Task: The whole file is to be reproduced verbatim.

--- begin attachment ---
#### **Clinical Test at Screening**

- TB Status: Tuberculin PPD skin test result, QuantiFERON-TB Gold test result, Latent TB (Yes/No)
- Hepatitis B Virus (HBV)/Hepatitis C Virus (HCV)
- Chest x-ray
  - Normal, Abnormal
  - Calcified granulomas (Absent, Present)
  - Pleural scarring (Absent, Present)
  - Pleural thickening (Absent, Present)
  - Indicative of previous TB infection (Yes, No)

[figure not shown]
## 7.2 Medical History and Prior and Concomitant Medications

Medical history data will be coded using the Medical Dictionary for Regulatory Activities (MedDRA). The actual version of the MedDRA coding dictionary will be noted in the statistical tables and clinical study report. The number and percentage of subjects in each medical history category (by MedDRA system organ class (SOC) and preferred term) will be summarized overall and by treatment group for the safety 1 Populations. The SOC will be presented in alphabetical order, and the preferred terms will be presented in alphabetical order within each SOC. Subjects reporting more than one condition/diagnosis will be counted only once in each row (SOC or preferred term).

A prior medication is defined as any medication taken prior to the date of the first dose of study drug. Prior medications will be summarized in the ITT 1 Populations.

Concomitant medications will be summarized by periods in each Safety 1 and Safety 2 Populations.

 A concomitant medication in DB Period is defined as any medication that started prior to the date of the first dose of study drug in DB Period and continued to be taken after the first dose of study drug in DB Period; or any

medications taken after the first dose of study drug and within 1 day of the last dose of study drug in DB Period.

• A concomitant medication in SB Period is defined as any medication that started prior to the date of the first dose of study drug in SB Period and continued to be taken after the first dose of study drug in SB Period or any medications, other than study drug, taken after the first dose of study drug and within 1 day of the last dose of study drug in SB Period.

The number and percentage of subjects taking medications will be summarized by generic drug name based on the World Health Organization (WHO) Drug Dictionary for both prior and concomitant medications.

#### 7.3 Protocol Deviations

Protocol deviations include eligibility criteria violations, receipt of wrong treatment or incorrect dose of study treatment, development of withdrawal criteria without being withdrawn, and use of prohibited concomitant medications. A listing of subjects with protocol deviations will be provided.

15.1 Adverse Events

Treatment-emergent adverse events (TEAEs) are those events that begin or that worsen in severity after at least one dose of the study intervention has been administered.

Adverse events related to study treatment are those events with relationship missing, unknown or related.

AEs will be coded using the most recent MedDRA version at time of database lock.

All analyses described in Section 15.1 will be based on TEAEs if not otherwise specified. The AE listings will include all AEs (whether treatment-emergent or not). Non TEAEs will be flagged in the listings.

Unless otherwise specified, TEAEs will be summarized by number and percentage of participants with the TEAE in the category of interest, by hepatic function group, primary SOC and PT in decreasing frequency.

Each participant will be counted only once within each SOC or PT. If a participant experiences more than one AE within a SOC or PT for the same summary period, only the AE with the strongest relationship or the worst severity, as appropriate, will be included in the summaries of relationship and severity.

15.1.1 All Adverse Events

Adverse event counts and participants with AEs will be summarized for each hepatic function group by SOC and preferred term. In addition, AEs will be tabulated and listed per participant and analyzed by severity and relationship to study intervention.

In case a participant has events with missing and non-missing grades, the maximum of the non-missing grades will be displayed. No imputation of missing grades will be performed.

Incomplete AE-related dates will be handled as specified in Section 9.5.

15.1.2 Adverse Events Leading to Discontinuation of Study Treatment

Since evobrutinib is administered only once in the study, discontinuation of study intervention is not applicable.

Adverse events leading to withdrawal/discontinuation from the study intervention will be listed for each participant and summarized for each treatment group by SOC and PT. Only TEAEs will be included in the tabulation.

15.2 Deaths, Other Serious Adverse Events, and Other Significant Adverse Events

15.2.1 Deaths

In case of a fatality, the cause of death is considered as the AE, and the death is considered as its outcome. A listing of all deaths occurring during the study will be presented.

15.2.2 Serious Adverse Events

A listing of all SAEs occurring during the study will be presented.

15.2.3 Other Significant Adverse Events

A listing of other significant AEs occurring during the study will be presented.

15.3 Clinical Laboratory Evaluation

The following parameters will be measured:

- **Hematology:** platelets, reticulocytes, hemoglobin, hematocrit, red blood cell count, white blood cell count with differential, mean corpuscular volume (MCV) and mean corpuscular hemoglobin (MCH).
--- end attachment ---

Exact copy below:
#### **Clinical Test at Screening**

- TB Status: Tuberculin PPD skin test result, QuantiFERON-TB Gold test result, Latent TB (Yes/No)
- Hepatitis B Virus (HBV)/Hepatitis C Virus (HCV)
- Chest x-ray
  - Normal, Abnormal
  - Calcified granulomas (Absent, Present)
  - Pleural scarring (Absent, Present)
  - Pleural thickening (Absent, Present)
  - Indicative of previous TB infection (Yes, No)

[figure not shown]
## 7.2 Medical History and Prior and Concomitant Medications

Medical history data will be coded using the Medical Dictionary for Regulatory Activities (MedDRA). The actual version of the MedDRA coding dictionary will be noted in the statistical tables and clinical study report. The number and percentage of subjects in each medical history category (by MedDRA system organ class (SOC) and preferred term) will be summarized overall and by treatment group for the safety 1 Populations. The SOC will be presented in alphabetical order, and the preferred terms will be presented in alphabetical order within each SOC. Subjects reporting more than one condition/diagnosis will be counted only once in each row (SOC or preferred term).

A prior medication is defined as any medication taken prior to the date of the first dose of study drug. Prior medications will be summarized in the ITT 1 Populations.

Concomitant medications will be summarized by periods in each Safety 1 and Safety 2 Populations.

 A concomitant medication in DB Period is defined as any medication that started prior to the date of the first dose of study drug in DB Period and continued to be taken after the first dose of study drug in DB Period; or any

medications taken after the first dose of study drug and within 1 day of the last dose of study drug in DB Period.

• A concomitant medication in SB Period is defined as any medication that started prior to the date of the first dose of study drug in SB Period and continued to be taken after the first dose of study drug in SB Period or any medications, other than study drug, taken after the first dose of study drug and within 1 day of the last dose of study drug in SB Period.

The number and percentage of subjects taking medications will be summarized by generic drug name based on the World Health Organization (WHO) Drug Dictionary for both prior and concomitant medications.

#### 7.3 Protocol Deviations

Protocol deviations include eligibility criteria violations, receipt of wrong treatment or incorrect dose of study treatment, development of withdrawal criteria without being withdrawn, and use of prohibited concomitant medications. A listing of subjects with protocol deviations will be provided.

15.1 Adverse Events

Treatment-emergent adverse events (TEAEs) are those events that begin or that worsen in severity after at least one dose of the study intervention has been administered.

Adverse events related to study treatment are those events with relationship missing, unknown or related.

AEs will be coded using the most recent MedDRA version at time of database lock.

All analyses described in Section 15.1 will be based on TEAEs if not otherwise specified. The AE listings will include all AEs (whether treatment-emergent or not). Non TEAEs will be flagged in the listings.

Unless otherwise specified, TEAEs will be summarized by number and percentage of participants with the TEAE in the category of interest, by hepatic function group, primary SOC and PT in decreasing frequency.

Each participant will be counted only once within each SOC or PT. If a participant experiences more than one AE within a SOC or PT for the same summary period, only the AE with the strongest relationship or the worst severity, as appropriate, will be included in the summaries of relationship and severity.

15.1.1 All Adverse Events

Adverse event counts and participants with AEs will be summarized for each hepatic function group by SOC and preferred term. In addition, AEs will be tabulated and listed per participant and analyzed by severity and relationship to study intervention.

In case a participant has events with missing and non-missing grades, the maximum of the non-missing grades will be displayed. No imputation of missing grades will be performed.

Incomplete AE-related dates will be handled as specified in Section 9.5.

15.1.2 Adverse Events Leading to Discontinuation of Study Treatment

Since evobrutinib is administered only once in the study, discontinuation of study intervention is not applicable.

Adverse events leading to withdrawal/discontinuation from the study intervention will be listed for each participant and summarized for each treatment group by SOC and PT. Only TEAEs will be included in the tabulation.

15.2 Deaths, Other Serious Adverse Events, and Other Significant Adverse Events

15.2.1 Deaths

In case of a fatality, the cause of death is considered as the AE, and the death is considered as its outcome. A listing of all deaths occurring during the study will be presented.

15.2.2 Serious Adverse Events

A listing of all SAEs occurring during the study will be presented.

15.2.3 Other Significant Adverse Events

A listing of other significant AEs occurring during the study will be presented.

15.3 Clinical Laboratory Evaluation

The following parameters will be measured:

- **Hematology:** platelets, reticulocytes, hemoglobin, hematocrit, red blood cell count, white blood cell count with differential, mean corpuscular volume (MCV) and mean corpuscular hemoglobin (MCH).